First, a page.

Talk show host Chelsea: I had two abortions at 16
Comedienne Chelsea Handler has revealed she had two abortions when she was 16.
The US talk show host said she was going through a "very bad stage" in her life when she hated her parents and was having unprotected sex with her boyfriend.
In an essay for Playboy magazine, she said she initially wanted to have a baby but her parents recognised it was "ridiculous" because she could not even find her way home at night.
"I felt parented, ironically, while I was getting an abortion," Handler wrote. "And when it was over, I was relieved in every possible way."
The host of Chelsea on Netflix said she fell pregnant for a second time with the same boyfriend and decided to "scrape together" 230 dollars (£175) to pay for another abortion.
"Getting unintentionally pregnant more than once is irresponsible, but it's still necessary to make a thoughtful decision," she wrote.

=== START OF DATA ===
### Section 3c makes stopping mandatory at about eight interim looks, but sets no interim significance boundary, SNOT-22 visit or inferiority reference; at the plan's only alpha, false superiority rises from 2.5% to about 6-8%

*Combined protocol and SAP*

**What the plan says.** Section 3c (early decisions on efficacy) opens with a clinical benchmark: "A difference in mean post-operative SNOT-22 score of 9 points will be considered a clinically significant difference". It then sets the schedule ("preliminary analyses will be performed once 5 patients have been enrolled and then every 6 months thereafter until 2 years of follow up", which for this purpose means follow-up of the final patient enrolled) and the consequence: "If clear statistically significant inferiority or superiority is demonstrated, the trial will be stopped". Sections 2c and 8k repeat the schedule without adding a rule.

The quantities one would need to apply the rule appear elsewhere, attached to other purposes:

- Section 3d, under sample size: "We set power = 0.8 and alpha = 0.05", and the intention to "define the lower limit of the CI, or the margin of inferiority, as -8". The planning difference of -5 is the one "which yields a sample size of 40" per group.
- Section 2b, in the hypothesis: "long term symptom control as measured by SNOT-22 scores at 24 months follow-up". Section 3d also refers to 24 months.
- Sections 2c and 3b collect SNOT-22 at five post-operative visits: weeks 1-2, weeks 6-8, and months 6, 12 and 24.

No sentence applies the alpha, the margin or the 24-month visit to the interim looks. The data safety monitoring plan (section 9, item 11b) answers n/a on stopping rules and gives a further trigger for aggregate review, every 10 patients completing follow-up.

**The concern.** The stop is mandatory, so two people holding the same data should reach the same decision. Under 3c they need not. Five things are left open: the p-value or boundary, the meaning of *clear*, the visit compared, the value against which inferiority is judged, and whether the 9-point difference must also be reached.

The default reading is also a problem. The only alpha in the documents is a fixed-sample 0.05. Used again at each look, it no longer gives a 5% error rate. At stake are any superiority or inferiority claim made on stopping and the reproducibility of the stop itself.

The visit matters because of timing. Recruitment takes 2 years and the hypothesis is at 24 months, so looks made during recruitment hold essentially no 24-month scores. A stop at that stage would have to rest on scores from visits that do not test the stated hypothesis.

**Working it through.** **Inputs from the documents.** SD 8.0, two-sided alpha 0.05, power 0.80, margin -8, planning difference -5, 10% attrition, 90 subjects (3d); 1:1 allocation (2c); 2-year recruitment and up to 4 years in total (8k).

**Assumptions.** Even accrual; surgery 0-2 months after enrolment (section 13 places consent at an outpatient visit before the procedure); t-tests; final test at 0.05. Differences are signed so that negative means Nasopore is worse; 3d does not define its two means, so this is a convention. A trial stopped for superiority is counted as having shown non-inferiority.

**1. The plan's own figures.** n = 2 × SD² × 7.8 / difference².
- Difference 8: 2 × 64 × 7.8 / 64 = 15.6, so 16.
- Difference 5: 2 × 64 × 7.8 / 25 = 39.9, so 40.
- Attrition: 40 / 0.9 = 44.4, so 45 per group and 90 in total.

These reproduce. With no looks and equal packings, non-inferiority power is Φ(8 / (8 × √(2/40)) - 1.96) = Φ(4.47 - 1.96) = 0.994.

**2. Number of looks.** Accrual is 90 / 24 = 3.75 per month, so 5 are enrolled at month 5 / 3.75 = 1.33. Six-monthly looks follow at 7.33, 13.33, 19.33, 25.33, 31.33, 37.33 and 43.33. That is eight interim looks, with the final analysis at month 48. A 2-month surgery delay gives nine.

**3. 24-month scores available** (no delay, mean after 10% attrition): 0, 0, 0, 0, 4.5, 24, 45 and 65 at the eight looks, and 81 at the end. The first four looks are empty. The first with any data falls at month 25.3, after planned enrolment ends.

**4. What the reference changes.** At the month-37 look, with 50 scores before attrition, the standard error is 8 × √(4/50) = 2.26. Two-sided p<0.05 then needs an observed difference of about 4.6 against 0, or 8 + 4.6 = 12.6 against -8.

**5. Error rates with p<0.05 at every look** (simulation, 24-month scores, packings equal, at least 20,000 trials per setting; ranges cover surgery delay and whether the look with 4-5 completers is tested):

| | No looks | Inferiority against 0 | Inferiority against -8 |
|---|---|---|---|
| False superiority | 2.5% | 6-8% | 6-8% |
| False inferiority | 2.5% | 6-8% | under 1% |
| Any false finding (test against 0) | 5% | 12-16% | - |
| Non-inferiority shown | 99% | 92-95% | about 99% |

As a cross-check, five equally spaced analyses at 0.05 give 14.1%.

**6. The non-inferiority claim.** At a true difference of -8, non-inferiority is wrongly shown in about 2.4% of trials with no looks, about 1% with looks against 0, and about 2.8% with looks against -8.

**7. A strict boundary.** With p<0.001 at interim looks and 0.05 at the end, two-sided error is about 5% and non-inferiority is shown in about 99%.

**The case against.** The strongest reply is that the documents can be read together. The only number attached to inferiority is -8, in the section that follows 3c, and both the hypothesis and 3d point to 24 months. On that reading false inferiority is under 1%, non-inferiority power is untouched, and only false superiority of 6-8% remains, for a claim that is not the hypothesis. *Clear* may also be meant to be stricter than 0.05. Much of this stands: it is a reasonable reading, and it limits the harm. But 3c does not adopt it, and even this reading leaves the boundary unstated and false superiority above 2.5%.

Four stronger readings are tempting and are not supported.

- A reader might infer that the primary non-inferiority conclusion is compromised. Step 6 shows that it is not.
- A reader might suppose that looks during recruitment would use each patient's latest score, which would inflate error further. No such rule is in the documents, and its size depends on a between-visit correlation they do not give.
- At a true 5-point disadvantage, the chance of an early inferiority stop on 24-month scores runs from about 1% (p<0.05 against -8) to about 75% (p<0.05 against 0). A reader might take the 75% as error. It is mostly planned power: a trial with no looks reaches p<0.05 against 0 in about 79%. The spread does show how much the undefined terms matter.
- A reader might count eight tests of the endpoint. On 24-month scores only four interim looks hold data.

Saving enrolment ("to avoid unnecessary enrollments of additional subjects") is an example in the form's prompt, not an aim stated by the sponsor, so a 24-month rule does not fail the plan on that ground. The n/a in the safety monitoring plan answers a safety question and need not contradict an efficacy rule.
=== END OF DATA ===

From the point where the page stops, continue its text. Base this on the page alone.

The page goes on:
"We all make mistakes all the time. I happened to f*** up twice at the age of 16. I'm grateful that I came to my senses and was able to get an abortion legally without risking my health or bankrupting myself or my family.
"I'm 41 now. I don't ever look back and think, 'God, I wish I'd had that baby'."
Handler said her experience as a teenager made it "infuriating" when she heard politicians make "bogus promises" about overturning a landmark US Supreme Court ruling which legalised a woman's right to an abortion.
"Like millions of women, I can live my life without an unplanned child born out of an unhealthy relationship because of Roe v Wade," she wrote.
"It's infuriating to hear politicians make bogus promises about overturning this ruling that has protected us for more than 40 years.
"Once you go forward in history, you don't go backward. It's okay if you think it's not right for women to have abortions - but it's not your problem, because we decide."
The Supreme Court issued its strongest defence of abortion rights in a quarter of a century on Monday as it struck down a Texas law that sharply reduced abortion clinics.
A majority of justices rejected the state's arguments that its 2013 law and follow-up regulations were needed to protect women's health.
The rules required doctors who perform abortions to have admitting privileges at nearby hospitals and forced clinics to meet hospital-like standards for outpatient surgery.